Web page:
MIAMI — When the investor and issuer audience at ABS East was asked when the U.S. economy will enter a recession, 44% answered 24 to 36 months. However, chief economists challenged the audience’s opinion, arguing that the chances of an economic slowdown turning into a recession are unlikely.
“Recessions are very rare,” said James Sweeney, chief economist and regional chief investment officer for the Americas at Credit Suisse. “In the U.S., we’ve had three since 1982. Now, when I look at the balance sheet fragilities in the [different sectors], I don’t see a high likelihood of interaction between balance sheet problems and growth that is going to turn an ordinary slowdown into a full-fledged recession.”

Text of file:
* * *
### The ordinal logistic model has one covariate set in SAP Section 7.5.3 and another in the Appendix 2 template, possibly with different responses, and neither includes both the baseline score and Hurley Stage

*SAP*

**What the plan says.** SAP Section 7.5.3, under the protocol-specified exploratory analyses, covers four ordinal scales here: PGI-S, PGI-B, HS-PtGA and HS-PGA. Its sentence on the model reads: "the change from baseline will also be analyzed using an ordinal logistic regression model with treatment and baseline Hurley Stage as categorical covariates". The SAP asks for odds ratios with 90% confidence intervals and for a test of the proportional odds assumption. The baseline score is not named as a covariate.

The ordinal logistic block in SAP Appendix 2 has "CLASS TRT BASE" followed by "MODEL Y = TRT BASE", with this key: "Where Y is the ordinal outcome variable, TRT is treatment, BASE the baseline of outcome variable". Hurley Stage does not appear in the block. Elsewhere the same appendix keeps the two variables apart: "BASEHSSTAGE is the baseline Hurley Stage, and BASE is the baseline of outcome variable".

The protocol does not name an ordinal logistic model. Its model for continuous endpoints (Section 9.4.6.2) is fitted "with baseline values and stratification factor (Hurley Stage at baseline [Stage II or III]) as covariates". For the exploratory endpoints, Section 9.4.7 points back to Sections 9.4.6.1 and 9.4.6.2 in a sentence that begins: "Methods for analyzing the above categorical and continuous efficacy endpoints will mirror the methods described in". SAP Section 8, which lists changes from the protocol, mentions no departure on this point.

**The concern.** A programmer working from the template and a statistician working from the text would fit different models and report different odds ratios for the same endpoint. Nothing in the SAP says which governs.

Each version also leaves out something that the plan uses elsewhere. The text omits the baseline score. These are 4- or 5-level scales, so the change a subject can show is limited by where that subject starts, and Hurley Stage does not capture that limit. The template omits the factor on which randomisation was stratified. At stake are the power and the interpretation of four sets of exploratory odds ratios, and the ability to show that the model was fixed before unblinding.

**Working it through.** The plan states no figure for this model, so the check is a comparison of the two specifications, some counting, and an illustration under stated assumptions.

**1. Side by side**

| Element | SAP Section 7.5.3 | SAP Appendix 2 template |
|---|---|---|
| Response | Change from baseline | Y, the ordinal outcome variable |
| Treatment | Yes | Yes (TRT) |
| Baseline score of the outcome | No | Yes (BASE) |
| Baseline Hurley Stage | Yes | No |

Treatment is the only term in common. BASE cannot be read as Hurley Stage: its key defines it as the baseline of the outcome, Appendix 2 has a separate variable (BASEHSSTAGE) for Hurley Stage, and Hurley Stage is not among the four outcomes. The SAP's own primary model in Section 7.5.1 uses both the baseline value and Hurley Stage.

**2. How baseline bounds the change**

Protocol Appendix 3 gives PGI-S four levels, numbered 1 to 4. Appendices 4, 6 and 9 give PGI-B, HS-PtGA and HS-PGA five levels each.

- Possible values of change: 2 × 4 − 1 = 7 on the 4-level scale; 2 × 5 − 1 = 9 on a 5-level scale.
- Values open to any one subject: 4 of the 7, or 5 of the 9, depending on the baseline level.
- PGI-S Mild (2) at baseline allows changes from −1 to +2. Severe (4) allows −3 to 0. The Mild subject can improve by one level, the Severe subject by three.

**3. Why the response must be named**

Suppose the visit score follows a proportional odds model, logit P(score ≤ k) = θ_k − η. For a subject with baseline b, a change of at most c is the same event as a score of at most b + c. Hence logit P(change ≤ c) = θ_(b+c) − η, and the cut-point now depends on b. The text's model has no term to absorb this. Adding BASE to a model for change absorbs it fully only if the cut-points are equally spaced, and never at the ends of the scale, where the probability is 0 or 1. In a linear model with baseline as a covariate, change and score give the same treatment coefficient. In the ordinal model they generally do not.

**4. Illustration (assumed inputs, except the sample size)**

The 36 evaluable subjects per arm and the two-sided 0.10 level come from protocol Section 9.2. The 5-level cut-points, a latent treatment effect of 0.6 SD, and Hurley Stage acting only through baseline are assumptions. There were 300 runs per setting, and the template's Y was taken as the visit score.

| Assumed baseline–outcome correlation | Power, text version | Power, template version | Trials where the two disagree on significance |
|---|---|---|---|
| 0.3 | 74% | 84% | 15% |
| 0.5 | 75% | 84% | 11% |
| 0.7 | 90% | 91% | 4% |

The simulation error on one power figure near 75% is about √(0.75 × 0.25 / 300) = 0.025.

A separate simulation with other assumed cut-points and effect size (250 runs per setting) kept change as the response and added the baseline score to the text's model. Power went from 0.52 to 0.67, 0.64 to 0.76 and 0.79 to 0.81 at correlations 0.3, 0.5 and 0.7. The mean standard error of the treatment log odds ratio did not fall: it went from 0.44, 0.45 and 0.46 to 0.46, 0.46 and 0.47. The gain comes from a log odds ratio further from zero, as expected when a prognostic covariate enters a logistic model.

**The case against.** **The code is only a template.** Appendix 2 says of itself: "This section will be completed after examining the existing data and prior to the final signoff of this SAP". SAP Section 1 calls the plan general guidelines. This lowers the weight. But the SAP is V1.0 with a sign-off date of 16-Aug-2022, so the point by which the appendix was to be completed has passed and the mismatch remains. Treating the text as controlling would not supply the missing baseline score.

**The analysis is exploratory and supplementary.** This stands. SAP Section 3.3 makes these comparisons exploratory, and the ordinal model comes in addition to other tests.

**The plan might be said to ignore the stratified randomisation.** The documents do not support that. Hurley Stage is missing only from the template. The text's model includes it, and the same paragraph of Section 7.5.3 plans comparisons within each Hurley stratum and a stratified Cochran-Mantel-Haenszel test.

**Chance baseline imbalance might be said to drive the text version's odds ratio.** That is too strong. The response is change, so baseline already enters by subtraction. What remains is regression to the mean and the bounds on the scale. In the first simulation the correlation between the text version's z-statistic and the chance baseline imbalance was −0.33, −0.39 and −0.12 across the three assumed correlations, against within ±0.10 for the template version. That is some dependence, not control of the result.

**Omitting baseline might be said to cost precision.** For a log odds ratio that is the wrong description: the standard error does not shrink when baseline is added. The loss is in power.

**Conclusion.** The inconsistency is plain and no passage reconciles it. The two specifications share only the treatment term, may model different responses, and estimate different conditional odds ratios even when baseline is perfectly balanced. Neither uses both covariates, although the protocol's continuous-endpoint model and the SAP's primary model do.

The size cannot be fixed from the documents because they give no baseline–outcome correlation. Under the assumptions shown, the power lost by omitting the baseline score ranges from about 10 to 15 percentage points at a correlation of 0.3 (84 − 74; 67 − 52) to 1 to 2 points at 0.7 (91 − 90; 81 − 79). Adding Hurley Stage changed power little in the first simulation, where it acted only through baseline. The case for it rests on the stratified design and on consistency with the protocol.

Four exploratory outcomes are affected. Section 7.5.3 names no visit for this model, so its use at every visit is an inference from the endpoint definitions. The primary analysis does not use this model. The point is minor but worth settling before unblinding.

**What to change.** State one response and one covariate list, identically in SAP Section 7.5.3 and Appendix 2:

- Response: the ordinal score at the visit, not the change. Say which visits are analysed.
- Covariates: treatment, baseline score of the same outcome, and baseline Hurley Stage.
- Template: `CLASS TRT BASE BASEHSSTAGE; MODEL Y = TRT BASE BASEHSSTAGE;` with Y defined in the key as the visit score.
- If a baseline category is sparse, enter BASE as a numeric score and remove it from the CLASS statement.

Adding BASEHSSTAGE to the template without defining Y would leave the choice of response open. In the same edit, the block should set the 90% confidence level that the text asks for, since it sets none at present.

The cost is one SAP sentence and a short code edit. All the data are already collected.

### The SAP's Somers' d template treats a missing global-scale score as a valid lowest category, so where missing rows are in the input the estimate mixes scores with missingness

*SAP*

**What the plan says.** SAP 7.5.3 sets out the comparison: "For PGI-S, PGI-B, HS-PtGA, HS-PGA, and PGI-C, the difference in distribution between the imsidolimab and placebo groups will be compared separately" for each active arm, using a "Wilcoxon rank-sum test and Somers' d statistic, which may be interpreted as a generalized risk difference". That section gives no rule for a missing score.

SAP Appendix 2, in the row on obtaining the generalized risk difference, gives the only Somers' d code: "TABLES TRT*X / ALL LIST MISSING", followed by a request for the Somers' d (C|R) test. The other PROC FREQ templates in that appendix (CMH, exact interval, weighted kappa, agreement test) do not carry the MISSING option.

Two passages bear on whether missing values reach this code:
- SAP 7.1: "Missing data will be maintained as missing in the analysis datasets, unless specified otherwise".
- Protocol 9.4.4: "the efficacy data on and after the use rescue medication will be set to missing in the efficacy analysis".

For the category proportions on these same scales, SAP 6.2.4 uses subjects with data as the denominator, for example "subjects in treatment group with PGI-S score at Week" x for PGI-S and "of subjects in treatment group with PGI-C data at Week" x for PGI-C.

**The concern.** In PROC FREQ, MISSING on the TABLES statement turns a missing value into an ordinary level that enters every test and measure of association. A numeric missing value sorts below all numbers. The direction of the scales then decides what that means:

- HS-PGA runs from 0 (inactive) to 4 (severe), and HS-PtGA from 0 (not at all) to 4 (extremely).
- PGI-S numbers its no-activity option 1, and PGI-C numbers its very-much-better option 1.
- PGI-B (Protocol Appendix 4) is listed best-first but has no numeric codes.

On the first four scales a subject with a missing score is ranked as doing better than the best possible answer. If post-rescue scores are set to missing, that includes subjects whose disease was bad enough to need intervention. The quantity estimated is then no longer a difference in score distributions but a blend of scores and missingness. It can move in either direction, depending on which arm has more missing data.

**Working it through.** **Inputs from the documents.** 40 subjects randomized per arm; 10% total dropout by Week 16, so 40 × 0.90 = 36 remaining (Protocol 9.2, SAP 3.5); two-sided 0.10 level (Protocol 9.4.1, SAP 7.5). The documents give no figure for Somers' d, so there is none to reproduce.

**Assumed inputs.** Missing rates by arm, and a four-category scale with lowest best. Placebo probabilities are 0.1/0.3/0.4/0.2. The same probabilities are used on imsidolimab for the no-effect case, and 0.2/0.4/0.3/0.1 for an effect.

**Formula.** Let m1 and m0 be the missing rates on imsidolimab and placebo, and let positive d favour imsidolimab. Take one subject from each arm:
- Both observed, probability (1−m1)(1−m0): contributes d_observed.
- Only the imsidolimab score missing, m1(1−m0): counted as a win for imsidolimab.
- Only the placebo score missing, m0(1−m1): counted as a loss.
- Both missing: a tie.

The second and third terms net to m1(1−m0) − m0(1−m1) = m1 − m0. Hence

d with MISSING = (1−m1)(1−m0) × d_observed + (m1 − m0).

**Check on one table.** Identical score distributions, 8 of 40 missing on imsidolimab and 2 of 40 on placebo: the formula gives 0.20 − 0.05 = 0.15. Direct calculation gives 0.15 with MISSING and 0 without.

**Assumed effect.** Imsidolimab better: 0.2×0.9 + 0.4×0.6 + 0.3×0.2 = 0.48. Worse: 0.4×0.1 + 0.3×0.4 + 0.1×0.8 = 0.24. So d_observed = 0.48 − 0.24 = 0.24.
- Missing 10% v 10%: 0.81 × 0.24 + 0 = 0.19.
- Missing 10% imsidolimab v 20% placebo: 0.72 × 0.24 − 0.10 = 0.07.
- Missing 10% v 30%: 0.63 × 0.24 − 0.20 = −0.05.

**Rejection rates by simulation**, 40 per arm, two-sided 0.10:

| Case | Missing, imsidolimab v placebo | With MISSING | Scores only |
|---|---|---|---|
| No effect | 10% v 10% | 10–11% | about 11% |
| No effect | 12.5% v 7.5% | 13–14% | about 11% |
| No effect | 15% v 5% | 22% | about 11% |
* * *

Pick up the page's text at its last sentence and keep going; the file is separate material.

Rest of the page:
The industry knows the Federal Reserve plans to keep raising rates, and lenders should be concerned about other vulnerabilities such as “where capital is being raised and where that is falling into corporate means,” said William Lee, chief economist at the Milken Institute.
The shifting economy toward private financing is going to be the challenge of tomorrow, Lee said, noting that the U.S. financial systems are going more toward private finance, while public finance will be for large, established companies.
“How do we detect the balances?” Lee asked. “Each of you knows what’s going on in your fields, but no one on the regulatory side or policy side can look at [your business] for vulnerabilities that led to 2008. I’m not saying there are any, but the fact that no one knows or seems to know is what scares me.”
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